Animation, as a medium and an art form, can be powerfully profound, especially when it delivers a universal message through an intensely personal story. Dustin Grella’s short film about September 11 achieves just such a synthesis. His sad story, sparely told, is perfectly complemented by the simple beauty of his drawings that are, at once, both ephemeral and unforgettable.
“People keep looking at our shoes and boards in a weird way. They think that they are attached to the boards through some sort of magnetic field.” So says 17-year-old Afghani Murza, a young teenager from Kabul who has found his oasis in a place called Skateistan. Directed by former professional snowboarder Orlando von Einsiedel, the film Skateistan documents how a physical action as simple as skateboarding can help to dissolve barriers between boys and girls and empower children to believe in their ability to create positive change, even in a bomb-scarred country.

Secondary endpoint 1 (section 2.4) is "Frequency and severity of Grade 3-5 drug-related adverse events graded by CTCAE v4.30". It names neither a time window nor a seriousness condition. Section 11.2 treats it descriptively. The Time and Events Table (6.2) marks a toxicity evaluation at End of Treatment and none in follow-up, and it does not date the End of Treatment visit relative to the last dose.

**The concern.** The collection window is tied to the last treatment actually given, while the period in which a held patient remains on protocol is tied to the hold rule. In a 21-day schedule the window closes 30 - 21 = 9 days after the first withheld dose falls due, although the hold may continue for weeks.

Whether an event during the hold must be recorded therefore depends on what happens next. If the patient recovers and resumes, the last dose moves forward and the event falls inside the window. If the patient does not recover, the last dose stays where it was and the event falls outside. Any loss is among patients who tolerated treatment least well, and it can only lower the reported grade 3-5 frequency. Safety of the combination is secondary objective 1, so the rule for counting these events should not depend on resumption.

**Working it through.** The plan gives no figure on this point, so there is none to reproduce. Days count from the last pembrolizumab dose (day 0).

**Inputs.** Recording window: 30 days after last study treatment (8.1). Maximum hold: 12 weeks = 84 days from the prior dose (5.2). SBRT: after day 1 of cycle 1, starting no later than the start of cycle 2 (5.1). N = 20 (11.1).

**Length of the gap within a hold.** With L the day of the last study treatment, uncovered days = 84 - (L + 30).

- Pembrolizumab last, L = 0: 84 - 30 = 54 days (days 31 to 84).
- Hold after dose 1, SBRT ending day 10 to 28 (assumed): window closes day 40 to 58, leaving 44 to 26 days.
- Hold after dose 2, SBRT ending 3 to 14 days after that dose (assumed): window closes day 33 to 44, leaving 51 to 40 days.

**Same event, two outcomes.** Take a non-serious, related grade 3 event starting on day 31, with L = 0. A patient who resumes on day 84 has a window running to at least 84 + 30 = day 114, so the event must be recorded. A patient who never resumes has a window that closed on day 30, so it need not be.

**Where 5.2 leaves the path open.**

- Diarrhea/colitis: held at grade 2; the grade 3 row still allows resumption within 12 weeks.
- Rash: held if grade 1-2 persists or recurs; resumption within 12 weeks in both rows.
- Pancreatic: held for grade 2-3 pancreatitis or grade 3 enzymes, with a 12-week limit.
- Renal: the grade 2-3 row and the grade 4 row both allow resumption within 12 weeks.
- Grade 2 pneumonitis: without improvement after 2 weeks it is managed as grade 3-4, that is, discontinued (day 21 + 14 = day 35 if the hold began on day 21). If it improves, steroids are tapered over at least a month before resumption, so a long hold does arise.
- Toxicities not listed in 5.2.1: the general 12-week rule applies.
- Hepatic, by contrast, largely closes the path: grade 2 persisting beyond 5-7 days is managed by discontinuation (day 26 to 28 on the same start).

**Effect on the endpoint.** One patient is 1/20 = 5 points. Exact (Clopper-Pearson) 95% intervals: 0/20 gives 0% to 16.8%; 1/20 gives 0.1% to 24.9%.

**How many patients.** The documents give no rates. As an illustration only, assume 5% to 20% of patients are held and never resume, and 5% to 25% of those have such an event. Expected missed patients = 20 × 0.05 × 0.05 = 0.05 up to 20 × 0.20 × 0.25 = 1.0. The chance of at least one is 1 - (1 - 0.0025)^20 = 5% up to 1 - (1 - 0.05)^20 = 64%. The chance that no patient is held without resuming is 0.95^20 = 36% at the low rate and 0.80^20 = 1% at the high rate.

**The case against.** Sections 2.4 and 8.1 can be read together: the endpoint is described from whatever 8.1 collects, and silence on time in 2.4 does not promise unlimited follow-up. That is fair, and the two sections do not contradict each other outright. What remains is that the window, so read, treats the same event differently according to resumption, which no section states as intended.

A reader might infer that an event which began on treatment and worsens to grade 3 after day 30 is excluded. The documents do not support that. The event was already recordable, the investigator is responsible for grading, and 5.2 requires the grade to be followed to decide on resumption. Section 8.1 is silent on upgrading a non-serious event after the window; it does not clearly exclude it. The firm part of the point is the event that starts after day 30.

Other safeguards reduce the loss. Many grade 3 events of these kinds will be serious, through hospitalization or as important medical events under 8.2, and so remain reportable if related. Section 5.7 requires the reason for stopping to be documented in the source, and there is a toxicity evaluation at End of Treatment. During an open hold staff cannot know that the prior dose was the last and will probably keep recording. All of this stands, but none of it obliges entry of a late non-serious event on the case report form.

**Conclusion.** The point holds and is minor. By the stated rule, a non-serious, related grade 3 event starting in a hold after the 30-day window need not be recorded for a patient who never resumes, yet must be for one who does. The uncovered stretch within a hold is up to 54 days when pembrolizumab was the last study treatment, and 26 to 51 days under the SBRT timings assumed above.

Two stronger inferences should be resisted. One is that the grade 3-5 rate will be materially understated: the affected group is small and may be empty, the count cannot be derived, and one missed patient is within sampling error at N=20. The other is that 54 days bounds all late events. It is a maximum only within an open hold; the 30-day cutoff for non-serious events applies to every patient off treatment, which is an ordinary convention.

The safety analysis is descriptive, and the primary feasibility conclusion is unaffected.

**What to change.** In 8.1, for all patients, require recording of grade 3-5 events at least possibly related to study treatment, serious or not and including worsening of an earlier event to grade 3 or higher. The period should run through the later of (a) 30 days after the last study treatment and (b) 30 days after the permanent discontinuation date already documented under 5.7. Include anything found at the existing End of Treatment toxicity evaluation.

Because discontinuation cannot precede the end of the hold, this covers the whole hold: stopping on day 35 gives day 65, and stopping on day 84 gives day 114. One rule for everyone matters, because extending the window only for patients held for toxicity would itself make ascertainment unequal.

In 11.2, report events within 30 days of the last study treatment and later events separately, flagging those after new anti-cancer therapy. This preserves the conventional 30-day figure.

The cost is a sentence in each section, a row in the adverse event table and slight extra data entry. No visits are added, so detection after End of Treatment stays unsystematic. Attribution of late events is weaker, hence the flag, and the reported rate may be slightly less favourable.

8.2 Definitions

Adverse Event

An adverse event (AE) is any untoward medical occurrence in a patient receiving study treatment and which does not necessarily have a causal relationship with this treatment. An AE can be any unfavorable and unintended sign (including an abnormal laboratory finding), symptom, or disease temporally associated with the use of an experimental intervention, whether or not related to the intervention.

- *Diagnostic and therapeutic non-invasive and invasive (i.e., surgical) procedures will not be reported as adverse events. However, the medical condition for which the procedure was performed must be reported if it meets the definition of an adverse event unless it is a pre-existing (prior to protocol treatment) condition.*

Aki Ra was handling weapons by age five. By age ten, he was shooting people. Kidnapped as a child and conscripted to serve in Pol Pot’s Khmer Rouge army, it was kill or be killed for the young boy. After surviving two decades of wartime soldiering, Aki Ra is now living a very different life. First introduced to Mountainfilm audiences in 2003 with Richard Fitoussi’s short film, Aki’s Story, a fuller and updated version of Aki Ra’s quest for redemption is presented in A Perfect Soldier. To date, Aki Ra has, almost single-handedly, removed an estimated 50,000 land mines and ordnance from the Cambodian countryside. No matter the number, he can never remove mental images and memories of his haunted past—the faces of his victims, their last anguished cries for help, his unending struggle to make sense of the atrocities he has experienced.